Equifax chief executive and chairman Richard Smith stepped down today in the wake of a massive hack of the consumer credit rating service. The company tapped longtime Equifax executive Paulino do Rego Barros as interim chief executive while it undertakes a search for a new leader following the massive data breach from mid-May through July that was disclosed earlier this month. The hack resulted in the theft of personal information from 143 million US customers. The origins of the attack are not known, but analysts say it could have been directed by any number of cyber-criminal groups or nation-states, for financial gain or for espionage purposes.
Smith will “retire” from both roles effective immediately, the company said. “At this critical juncture, I believe it is in the best interests of the company to have new leadership to move the company forward,” Smith said in a statement. Mark Feidler, a board member who was named non-executive chairman, said the board is “totally focused” on the cyber- security incident. Equifax disclosed the breach September 7, saying hackers obtained names, social security numbers, birth dates, addresses and, in some instances, driver’s license numbers from the database, potentially opening up victims to identity theft.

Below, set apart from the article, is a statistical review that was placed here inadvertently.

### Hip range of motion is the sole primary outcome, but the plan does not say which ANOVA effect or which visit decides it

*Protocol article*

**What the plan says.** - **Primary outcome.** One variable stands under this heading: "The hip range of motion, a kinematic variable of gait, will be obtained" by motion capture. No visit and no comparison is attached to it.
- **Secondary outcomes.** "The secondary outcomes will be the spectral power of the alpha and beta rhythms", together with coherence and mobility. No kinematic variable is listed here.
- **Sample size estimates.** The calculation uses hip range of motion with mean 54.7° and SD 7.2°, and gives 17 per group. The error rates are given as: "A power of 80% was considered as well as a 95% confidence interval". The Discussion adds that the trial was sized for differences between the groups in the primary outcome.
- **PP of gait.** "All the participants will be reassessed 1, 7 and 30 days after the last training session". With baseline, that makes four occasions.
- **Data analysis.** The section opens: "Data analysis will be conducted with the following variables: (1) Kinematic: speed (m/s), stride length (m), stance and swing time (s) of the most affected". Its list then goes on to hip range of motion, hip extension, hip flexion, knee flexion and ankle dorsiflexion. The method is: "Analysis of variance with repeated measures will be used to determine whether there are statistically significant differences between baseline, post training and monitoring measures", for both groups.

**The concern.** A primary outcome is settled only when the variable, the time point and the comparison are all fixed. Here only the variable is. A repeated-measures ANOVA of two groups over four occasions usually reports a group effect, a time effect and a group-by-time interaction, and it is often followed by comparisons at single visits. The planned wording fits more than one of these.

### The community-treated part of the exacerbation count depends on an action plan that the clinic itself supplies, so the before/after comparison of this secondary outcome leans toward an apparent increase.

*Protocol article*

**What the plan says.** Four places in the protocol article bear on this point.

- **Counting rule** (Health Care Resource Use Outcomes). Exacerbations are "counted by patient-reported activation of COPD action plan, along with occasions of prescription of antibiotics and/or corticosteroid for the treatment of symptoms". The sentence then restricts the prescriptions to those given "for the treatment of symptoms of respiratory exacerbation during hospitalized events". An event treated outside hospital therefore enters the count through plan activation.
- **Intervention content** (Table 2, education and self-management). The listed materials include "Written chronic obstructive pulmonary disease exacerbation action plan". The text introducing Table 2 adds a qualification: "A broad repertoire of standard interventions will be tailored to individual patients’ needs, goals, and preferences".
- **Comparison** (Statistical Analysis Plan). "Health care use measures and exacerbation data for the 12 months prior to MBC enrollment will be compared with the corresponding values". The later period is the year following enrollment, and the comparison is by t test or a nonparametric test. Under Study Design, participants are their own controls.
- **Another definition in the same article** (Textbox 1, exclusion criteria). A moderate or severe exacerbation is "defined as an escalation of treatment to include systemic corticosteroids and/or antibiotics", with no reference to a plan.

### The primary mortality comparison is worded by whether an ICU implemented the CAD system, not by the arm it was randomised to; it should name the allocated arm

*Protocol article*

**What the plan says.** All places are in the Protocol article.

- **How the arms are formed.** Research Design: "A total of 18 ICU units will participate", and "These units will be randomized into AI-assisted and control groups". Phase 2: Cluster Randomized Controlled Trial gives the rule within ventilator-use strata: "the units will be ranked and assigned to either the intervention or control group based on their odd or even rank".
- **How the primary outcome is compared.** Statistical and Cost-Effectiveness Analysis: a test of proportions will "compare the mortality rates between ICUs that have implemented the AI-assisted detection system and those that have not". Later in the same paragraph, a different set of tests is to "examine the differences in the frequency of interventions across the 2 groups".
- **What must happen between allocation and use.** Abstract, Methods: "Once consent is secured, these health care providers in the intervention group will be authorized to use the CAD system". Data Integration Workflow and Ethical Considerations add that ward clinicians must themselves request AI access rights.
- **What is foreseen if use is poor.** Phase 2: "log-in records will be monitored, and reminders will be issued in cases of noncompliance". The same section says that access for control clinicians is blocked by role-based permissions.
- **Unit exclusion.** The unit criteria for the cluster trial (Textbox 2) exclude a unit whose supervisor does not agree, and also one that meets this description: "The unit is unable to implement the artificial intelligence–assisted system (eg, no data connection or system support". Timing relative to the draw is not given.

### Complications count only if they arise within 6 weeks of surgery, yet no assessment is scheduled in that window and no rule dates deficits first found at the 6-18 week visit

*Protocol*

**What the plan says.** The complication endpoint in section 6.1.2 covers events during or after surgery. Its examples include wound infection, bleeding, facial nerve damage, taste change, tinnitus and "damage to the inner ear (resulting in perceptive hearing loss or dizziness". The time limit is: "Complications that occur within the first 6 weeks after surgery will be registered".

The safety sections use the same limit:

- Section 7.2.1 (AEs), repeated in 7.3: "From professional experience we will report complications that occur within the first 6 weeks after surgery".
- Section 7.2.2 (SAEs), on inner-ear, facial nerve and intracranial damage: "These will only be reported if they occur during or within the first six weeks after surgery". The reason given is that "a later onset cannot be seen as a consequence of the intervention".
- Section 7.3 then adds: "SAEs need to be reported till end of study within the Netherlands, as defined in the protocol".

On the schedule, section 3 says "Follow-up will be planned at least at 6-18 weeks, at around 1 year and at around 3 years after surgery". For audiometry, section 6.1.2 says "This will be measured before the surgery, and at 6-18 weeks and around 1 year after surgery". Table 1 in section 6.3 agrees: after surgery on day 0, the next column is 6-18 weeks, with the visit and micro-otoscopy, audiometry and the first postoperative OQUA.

The company said credit card numbers were compromised for some 209,000 US consumers, as were credit dispute documents for 182,000 people.
The breach is seen as one of the worst ever, because of the sensitivity of the data leaked and the potential for identity theft. A regulatory filing on the shakeup today said Smith would waive any right to an annual bonus under his contract and would provide “reasonable assistance” to the company without compensation for 90 days. Last week, two other Equifax executives, its chief information officer and chief security officer, stepped down as the company began its review of the hack.
The US Federal Trade Commission and congressional investigators have opened probes into the incident and the FBI said it was “tracking the situation as appropriate.” Equifax is also facing a slew of lawsuits from consumers, investors and businesses who rely on the service. Some analysts said the delay in reporting the breach to the public raised troubling questions, and stock sales by senior executives during that period added to those concerns. An Equifax spokesperson said the executives who sold shares “had no knowledge that an intrusion had occurred at the time they sold their shares.”